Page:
Ttest and Confidence Interval (CI)
The ttest is used to find out if two data sets are significantly different from each other. The ttest can be used to compare samples before and after a treatment or to compare two different ways of treatments in order to understand if a specific treatment can lead to significantly improvements.
The confidence interval describes the range that may contain the true difference between means of the two groups. It's usally given for a 95% specific reliability level. The confidence interval can be considered as an margin of error around the most likely value. In the same way as the pvalue, a confidence interval can be used to show statistical significance (null hypothesis value included or not), but in addition it shows also the range of the tested difference value.
Example of ttest comparing two groups x and y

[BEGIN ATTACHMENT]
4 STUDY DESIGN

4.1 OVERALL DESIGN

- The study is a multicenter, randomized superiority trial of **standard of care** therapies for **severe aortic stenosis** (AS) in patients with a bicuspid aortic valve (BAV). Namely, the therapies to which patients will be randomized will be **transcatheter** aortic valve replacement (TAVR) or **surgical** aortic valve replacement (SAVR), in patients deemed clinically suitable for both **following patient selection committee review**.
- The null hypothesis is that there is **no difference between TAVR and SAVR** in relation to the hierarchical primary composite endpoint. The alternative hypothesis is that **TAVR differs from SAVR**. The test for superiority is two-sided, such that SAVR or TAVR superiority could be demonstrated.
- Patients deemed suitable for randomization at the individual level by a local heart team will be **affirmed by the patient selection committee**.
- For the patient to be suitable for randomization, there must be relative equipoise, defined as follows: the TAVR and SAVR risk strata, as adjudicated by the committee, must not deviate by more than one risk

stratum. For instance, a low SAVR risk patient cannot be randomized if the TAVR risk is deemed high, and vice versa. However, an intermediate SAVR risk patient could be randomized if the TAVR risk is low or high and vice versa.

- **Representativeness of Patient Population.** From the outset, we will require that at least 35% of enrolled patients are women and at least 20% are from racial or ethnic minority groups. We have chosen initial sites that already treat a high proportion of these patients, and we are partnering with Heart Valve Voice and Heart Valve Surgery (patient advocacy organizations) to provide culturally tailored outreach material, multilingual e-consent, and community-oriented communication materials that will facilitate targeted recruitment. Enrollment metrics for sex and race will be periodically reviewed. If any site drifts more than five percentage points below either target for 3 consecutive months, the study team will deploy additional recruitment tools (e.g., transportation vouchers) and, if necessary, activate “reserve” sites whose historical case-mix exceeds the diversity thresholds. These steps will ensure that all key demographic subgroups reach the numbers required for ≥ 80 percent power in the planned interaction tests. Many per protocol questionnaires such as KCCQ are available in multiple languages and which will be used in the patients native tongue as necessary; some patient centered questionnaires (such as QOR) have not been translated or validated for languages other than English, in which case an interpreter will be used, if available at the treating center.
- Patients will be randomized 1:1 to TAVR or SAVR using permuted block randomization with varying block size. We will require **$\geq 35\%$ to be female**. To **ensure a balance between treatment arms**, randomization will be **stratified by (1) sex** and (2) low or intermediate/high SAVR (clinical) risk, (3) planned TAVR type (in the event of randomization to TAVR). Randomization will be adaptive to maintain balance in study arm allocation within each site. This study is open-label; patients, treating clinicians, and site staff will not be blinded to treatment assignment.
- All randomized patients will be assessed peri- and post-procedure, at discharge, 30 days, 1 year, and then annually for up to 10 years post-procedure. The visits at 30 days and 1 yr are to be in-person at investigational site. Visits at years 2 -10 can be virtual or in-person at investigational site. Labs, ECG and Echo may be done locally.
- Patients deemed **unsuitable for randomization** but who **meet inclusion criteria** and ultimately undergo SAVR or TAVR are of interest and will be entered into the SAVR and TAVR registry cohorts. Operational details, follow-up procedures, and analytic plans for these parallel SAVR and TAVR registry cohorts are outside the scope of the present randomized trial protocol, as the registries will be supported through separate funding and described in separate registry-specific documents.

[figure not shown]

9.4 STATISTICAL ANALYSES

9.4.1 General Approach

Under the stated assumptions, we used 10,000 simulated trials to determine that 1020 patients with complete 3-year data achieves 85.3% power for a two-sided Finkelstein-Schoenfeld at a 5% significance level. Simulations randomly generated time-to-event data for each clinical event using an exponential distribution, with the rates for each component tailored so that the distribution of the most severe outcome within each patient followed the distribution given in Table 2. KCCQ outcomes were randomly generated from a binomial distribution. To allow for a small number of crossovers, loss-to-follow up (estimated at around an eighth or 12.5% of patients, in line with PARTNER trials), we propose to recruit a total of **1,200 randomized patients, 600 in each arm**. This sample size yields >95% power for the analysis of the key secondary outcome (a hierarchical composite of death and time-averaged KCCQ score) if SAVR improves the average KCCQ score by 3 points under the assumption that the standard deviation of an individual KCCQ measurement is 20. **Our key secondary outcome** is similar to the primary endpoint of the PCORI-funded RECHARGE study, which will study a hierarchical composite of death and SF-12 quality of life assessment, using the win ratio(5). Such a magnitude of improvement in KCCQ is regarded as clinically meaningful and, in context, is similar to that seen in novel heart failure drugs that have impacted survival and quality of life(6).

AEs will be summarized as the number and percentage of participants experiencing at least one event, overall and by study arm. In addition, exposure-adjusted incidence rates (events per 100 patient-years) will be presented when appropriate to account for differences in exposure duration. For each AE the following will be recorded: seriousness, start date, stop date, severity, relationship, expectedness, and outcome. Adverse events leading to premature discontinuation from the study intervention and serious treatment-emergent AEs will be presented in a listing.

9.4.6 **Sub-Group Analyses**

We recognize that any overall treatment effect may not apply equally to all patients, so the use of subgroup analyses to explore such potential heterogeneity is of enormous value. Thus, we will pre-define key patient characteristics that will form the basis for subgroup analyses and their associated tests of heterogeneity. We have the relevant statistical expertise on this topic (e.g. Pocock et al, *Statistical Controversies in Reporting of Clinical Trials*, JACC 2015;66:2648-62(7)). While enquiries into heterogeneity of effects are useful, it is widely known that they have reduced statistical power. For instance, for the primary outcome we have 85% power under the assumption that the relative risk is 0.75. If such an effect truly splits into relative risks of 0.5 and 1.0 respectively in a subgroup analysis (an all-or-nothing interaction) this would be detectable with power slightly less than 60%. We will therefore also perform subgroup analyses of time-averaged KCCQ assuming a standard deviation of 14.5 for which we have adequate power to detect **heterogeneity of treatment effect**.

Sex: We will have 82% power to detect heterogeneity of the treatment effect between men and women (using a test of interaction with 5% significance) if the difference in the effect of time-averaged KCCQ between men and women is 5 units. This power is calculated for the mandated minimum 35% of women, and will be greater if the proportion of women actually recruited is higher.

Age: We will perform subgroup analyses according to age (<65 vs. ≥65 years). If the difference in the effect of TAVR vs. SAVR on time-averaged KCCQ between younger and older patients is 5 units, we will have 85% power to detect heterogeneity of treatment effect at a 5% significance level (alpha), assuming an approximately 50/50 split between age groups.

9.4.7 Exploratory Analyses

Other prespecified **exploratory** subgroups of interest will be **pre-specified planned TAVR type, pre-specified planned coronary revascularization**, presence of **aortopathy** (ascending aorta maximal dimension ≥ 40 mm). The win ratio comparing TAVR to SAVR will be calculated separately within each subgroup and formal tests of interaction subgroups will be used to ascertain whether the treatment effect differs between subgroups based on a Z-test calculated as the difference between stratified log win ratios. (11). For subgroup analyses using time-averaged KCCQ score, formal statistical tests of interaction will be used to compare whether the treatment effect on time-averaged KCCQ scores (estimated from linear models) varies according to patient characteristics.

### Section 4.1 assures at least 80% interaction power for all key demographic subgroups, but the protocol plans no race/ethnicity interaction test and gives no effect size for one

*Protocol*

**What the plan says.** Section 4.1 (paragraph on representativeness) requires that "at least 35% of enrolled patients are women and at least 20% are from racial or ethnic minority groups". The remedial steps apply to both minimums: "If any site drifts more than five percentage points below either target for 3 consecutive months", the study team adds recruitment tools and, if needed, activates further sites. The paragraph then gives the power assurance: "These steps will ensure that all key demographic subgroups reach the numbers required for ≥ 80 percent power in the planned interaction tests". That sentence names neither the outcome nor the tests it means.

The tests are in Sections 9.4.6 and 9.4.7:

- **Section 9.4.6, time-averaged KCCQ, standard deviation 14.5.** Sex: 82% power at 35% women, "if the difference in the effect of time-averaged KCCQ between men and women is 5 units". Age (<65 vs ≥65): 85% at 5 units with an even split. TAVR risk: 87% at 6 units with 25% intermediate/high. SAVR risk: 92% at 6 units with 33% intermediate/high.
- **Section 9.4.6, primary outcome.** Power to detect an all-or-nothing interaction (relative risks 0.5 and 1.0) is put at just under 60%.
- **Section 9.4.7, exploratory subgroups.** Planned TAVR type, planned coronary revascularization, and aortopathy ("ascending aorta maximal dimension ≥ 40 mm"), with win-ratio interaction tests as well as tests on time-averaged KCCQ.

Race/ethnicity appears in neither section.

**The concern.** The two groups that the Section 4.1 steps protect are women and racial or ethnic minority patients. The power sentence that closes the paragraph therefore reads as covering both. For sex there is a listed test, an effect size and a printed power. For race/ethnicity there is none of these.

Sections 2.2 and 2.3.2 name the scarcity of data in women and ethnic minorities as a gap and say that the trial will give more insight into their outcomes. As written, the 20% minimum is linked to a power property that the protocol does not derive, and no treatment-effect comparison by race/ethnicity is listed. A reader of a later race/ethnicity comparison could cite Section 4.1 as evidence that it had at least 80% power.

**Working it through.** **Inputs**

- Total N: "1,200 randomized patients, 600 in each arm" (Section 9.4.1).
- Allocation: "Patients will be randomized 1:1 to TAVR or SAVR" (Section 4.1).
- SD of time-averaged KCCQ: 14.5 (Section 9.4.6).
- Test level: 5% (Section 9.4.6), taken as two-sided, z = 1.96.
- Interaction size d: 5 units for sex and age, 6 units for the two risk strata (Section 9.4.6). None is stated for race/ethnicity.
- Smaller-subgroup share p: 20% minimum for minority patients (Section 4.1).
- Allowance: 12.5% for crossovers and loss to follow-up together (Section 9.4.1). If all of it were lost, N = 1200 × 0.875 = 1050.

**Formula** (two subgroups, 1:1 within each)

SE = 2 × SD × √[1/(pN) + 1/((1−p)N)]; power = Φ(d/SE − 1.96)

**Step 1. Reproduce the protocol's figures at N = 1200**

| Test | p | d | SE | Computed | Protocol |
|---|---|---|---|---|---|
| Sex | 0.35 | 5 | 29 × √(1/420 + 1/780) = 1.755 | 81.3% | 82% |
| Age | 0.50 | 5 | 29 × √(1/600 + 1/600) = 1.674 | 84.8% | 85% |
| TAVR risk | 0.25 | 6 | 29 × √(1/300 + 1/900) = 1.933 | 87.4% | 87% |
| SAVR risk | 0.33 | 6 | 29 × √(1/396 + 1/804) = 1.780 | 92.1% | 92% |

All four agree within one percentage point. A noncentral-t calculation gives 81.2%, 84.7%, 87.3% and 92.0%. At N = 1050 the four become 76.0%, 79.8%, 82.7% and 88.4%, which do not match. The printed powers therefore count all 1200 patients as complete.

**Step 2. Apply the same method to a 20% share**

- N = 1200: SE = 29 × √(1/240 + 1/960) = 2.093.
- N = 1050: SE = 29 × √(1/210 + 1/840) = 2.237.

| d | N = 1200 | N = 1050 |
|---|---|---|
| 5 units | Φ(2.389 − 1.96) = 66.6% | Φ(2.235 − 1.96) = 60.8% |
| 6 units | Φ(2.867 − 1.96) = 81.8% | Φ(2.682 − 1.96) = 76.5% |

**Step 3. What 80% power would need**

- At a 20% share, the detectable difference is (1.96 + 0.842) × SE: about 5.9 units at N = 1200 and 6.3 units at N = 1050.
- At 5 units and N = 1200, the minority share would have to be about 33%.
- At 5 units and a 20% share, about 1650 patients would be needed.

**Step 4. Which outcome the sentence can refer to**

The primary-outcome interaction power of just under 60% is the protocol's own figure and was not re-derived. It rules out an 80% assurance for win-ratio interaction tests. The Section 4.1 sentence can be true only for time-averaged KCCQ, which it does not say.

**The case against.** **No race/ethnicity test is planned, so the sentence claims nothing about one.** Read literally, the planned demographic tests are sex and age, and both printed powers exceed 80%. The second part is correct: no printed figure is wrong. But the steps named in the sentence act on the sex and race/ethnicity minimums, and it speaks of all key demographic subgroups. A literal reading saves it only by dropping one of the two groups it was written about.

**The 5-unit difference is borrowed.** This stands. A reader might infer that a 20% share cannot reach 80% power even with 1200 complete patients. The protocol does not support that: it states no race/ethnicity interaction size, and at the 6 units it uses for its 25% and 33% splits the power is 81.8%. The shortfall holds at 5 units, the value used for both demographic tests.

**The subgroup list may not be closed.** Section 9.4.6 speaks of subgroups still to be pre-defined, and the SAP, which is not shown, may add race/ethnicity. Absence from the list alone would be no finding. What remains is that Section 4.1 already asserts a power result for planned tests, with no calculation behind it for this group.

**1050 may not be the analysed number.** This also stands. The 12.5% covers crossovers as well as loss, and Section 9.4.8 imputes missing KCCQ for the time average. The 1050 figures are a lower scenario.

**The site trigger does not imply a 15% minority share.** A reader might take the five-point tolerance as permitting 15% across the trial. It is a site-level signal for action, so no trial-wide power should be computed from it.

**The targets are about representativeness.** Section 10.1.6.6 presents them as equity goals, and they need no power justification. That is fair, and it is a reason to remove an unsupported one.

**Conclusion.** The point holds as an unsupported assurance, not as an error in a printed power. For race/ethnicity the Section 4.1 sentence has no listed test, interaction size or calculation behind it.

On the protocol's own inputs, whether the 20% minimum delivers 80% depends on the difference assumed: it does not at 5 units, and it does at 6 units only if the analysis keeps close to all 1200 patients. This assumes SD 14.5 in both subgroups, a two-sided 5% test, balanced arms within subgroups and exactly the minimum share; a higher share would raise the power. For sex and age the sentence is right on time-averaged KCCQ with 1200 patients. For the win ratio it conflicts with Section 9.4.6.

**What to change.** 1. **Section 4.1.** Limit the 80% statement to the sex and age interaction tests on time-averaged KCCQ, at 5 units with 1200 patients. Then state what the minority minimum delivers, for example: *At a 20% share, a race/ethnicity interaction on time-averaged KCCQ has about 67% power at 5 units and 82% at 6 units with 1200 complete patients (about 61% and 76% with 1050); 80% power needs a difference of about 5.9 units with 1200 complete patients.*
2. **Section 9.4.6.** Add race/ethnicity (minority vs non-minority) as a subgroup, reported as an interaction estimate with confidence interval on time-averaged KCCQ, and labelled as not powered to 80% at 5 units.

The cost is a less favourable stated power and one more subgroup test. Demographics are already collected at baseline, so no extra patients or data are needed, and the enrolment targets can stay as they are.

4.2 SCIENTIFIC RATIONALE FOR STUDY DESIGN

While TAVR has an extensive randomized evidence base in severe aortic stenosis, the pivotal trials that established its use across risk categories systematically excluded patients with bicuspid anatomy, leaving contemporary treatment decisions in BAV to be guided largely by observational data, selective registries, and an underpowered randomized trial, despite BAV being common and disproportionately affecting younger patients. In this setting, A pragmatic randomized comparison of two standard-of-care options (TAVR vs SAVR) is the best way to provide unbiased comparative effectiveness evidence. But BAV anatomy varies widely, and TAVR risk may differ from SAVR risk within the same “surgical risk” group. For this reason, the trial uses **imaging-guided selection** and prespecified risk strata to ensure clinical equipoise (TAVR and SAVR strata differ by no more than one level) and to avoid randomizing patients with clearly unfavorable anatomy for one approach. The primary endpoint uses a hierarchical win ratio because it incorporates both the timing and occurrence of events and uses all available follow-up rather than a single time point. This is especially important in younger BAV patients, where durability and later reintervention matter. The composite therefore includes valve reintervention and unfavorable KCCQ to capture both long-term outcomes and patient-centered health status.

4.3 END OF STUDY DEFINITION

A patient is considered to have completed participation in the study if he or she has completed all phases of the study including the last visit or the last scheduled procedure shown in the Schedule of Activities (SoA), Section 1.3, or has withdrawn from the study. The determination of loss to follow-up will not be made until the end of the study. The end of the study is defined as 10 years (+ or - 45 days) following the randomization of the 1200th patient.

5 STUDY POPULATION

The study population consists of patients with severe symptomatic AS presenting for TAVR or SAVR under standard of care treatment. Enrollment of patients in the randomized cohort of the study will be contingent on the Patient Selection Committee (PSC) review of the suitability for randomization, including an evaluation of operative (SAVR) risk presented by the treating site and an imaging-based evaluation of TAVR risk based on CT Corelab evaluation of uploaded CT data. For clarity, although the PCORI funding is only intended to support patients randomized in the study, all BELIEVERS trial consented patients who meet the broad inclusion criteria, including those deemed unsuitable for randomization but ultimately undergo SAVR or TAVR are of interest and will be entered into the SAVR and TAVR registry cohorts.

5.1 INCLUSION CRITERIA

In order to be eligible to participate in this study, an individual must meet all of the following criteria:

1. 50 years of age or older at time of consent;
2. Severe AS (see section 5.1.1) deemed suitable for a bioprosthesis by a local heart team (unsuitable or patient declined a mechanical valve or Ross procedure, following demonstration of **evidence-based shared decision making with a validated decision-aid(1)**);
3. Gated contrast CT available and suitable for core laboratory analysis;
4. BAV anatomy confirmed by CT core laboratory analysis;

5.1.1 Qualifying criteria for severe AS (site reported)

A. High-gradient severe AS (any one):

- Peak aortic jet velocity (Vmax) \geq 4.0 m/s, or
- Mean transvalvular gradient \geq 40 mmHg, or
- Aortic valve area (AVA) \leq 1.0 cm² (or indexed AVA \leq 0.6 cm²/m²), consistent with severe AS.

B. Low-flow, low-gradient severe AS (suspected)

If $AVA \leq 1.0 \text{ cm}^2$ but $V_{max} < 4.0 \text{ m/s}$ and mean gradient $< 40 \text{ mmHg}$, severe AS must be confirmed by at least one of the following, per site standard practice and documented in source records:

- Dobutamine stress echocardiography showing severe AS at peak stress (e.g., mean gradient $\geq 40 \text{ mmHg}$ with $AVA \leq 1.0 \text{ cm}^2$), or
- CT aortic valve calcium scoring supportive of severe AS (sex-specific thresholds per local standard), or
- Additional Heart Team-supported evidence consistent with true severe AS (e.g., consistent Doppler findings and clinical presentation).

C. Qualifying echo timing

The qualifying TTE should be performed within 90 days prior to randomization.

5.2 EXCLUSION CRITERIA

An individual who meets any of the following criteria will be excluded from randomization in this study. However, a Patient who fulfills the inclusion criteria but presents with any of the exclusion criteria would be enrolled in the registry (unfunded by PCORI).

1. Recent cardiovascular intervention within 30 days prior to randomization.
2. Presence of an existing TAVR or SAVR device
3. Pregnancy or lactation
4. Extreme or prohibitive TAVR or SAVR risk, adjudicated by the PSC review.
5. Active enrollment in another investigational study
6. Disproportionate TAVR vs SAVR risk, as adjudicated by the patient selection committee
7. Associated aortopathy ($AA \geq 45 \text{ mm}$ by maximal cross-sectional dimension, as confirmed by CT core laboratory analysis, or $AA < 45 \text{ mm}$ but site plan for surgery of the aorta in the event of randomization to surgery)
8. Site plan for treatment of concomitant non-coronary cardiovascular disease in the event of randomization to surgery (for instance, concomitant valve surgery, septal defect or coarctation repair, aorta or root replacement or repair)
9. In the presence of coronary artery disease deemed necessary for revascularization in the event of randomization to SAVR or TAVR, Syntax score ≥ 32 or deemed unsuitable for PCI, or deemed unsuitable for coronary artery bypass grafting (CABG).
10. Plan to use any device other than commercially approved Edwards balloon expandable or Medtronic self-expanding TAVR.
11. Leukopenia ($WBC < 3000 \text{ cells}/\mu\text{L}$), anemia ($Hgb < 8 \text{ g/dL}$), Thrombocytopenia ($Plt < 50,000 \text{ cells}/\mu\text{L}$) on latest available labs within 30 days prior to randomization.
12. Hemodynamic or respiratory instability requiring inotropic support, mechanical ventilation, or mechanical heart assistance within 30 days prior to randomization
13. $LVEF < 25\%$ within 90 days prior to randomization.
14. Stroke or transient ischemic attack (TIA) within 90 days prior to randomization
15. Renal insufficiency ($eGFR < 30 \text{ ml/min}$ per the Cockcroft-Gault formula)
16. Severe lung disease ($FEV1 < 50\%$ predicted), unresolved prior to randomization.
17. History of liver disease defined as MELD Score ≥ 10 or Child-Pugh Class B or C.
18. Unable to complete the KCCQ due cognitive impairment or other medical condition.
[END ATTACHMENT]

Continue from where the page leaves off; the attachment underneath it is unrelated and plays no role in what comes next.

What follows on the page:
x = c(6.6,5.3,2.2,2.3,7.1,1.6,6.1,2.0,2.5,3.7) y = c(6.3,14.7,10.3,7.8,3.7,5.8,4.5,7.8,11.1,10.8) t.test(x,y) Welch Two Sample ttest data: x and y t = 3.4068, df = 15.045, pvalue = 0.003889 alternative hypothesis: true difference in means is not equal to 0 95 percent confidence interval: 7.054604 1.625396 sample estimates: mean of x mean of y 3.94 8.28
The pvalue < 0.05 shows a strong evidence for a difference between data set x and y.
Instead of using the pvalue, we can make the same conclusions using the confidence interval:
As the confidence interval of the true difference does not include 0, there is strong evidence that the means of x and y are different. (95% CI and 0.05 pvalue referring to the same significance level)
Welch's ttest: adjustment for differences in variance of the two groups. It corrects the number of degree of freedom (df).